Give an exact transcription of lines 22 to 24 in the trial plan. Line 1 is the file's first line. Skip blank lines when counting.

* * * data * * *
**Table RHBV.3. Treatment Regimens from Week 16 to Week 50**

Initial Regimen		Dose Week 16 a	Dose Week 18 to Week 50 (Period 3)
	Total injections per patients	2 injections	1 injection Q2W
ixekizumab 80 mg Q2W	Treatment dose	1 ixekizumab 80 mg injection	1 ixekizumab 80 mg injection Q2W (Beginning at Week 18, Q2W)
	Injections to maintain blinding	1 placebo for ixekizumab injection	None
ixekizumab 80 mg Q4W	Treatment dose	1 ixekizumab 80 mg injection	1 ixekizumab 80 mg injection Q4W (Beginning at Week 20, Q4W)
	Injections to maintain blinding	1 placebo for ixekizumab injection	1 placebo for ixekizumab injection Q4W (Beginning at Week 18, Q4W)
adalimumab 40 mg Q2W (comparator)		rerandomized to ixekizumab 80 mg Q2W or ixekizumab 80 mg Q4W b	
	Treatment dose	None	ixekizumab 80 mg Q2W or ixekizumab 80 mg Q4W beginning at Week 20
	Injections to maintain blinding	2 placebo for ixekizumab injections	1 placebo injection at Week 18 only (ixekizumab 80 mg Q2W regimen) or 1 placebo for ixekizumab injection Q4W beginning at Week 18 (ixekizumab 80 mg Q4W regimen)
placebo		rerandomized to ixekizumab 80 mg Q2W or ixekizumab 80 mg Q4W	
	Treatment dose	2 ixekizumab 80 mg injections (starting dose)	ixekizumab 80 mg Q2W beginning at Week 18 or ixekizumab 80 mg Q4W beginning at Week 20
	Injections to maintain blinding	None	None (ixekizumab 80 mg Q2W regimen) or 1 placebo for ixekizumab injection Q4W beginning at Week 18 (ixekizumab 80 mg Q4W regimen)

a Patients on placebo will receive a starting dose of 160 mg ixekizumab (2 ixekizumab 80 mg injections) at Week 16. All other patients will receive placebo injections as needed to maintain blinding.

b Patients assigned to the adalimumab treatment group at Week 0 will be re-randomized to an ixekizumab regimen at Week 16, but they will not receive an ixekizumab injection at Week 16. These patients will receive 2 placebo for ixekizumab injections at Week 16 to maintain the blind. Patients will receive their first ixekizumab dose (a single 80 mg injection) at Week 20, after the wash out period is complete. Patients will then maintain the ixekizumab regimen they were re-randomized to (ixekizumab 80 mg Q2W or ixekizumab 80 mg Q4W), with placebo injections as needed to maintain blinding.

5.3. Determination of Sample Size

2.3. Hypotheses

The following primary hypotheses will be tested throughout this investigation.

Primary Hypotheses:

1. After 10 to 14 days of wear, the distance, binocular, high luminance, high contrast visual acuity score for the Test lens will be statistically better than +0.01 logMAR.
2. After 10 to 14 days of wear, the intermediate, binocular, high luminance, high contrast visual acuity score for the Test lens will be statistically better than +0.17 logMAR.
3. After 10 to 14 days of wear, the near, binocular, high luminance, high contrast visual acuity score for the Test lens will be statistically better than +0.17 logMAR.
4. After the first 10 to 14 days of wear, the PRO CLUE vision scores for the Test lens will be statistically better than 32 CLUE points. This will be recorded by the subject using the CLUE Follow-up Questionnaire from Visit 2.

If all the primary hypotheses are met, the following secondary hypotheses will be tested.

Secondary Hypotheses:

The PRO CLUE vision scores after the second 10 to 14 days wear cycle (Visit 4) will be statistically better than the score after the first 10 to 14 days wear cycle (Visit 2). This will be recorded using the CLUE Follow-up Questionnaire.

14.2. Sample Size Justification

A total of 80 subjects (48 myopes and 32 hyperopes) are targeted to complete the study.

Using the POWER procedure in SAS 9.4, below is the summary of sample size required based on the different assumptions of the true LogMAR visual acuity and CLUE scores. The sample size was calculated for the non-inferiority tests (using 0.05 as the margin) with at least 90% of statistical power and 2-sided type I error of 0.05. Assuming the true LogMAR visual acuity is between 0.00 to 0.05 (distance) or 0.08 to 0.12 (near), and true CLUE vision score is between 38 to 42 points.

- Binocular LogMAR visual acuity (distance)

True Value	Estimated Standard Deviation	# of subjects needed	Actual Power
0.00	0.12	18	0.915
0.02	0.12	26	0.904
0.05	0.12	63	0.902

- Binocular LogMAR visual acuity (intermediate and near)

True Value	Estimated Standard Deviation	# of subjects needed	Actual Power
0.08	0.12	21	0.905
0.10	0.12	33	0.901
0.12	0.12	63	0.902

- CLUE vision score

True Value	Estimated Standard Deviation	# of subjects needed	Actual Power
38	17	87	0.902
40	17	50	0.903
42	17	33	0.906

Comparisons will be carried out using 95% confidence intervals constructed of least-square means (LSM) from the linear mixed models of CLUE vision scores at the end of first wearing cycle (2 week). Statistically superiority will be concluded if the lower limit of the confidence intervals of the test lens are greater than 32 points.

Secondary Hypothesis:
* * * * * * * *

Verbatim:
3. After 10 to 14 days of wear, the near, binocular, high luminance, high contrast visual acuity score for the Test lens will be statistically better than +0.17 logMAR.
4. After the first 10 to 14 days of wear, the PRO CLUE vision scores for the Test lens will be statistically better than 32 CLUE points. This will be recorded by the subject using the CLUE Follow-up Questionnaire from Visit 2.

If all the primary hypotheses are met, the following secondary hypotheses will be tested.